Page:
significantly throughout all five treatments and leaf K and leaf
Mg concentrations flucuated without a very significant increase
among the five treatments. Leaf Ca concentration decreased
significantly in the 0.25, 0.50, and 0.75 m treatments before
leveling off. Leaf Fe and Zn concentrations decreased from the
0.25 to the 1.00 m treatments before increasing in the 1.25 m
treatment. Leaf Cu concentration decreased from the 0.25 to the
1.25 m treatment and leaf Mn concentration decreased in the 0.25
to 0.75 m treatments before increasing last two treatments.

There was very little significant difference in the whole
plant nutrient concentrations throughout the five treatments
(see Tables 7 and 8). This is due to a dilution effect which
resulted in very little increase in nutrient concentrations or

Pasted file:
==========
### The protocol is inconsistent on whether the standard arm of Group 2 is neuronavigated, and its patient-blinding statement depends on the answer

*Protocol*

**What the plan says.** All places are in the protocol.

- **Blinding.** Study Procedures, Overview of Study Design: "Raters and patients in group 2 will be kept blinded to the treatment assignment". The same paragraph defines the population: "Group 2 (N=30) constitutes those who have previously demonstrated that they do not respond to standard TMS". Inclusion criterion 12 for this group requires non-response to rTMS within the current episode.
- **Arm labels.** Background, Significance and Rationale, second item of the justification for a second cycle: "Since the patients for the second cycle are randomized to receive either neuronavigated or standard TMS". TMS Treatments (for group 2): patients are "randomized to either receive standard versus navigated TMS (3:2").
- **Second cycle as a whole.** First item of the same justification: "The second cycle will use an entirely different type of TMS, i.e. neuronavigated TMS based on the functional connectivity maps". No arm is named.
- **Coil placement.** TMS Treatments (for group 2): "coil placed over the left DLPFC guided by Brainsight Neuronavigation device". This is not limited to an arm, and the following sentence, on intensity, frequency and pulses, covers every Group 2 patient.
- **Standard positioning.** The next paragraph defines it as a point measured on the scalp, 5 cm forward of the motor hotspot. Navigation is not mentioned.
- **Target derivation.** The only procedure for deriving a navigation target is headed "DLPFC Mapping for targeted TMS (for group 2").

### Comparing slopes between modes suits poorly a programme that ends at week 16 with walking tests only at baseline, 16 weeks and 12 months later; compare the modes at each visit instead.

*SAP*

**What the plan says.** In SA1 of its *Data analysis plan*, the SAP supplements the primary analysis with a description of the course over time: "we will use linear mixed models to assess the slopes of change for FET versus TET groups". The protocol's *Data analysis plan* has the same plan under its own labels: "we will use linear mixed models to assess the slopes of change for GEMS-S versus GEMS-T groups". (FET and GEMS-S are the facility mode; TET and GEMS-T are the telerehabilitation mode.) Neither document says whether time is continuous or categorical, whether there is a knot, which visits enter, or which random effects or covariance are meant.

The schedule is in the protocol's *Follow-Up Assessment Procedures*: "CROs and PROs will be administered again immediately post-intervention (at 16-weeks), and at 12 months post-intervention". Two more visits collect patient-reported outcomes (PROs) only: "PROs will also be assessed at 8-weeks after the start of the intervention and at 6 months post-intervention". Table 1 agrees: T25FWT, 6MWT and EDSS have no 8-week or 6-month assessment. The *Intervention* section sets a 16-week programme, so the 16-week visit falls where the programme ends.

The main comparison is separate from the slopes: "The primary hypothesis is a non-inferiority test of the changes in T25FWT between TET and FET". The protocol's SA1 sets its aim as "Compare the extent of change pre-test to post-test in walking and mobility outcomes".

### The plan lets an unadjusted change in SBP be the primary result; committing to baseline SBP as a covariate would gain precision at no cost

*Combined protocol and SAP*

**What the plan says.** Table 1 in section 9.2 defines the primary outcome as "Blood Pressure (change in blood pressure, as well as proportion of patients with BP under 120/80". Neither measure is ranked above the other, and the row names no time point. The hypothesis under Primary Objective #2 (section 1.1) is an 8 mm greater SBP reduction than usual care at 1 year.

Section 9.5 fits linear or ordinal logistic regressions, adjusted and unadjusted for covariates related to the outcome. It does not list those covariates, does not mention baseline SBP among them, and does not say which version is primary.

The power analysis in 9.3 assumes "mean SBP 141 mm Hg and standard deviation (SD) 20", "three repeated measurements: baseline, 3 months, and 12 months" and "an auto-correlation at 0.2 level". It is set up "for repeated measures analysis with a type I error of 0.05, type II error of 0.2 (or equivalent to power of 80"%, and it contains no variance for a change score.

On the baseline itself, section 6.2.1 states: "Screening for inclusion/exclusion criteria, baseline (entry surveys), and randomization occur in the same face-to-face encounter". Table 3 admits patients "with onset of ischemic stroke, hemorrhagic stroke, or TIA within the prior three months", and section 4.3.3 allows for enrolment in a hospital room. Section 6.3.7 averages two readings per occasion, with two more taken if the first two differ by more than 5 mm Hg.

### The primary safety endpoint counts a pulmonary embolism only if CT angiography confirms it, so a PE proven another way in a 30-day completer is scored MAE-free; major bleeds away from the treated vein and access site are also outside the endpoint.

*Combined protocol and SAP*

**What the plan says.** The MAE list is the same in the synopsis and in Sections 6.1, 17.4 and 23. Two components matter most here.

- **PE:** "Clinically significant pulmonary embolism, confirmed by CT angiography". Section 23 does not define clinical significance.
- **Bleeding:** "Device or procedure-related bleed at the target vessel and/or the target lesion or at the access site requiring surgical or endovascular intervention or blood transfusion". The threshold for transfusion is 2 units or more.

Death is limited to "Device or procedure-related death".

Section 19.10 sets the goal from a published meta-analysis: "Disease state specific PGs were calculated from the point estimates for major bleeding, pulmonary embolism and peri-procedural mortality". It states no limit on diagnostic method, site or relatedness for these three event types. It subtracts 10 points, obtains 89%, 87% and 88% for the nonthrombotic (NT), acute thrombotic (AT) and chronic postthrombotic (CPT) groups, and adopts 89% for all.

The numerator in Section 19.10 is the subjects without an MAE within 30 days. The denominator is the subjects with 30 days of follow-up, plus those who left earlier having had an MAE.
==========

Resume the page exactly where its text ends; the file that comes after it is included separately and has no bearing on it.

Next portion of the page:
resulted in a decrease in nutrient concentrations. Plant (whole
plant) N, Ca, Mg, and Fe concentrations did not increase or
decrease significantly in the five plant height treatments.
Plant P concentration decreased from the 0.25 to the 0.75 m
treatments before increasing slightly. Plant K concentration
flucuated in the 0.25 to the 1.00 m treatments before increasing
at the last treatment. Plant Cu decreased from the 0.25 to 0.75
m treatment before leveling off and plant Zn concentration
decreased from the 0.25 and 0.50 m treatments to the 0.75 to 1.25
m treatments. Plant Mn concentration flucuated in the first four
treatments before increasing to the highest concentration at the
1.25 m treatment.










Lockman (1972) established critical nutrient levels in
sorghum for the third leaf during the vegetative stage and for
the whole plant at approximately 23 to 39 days after planting
(DAP). Comparisons of nutrient concentrations in the yml and
whole plant were made with Lockman's critical nutrient levels in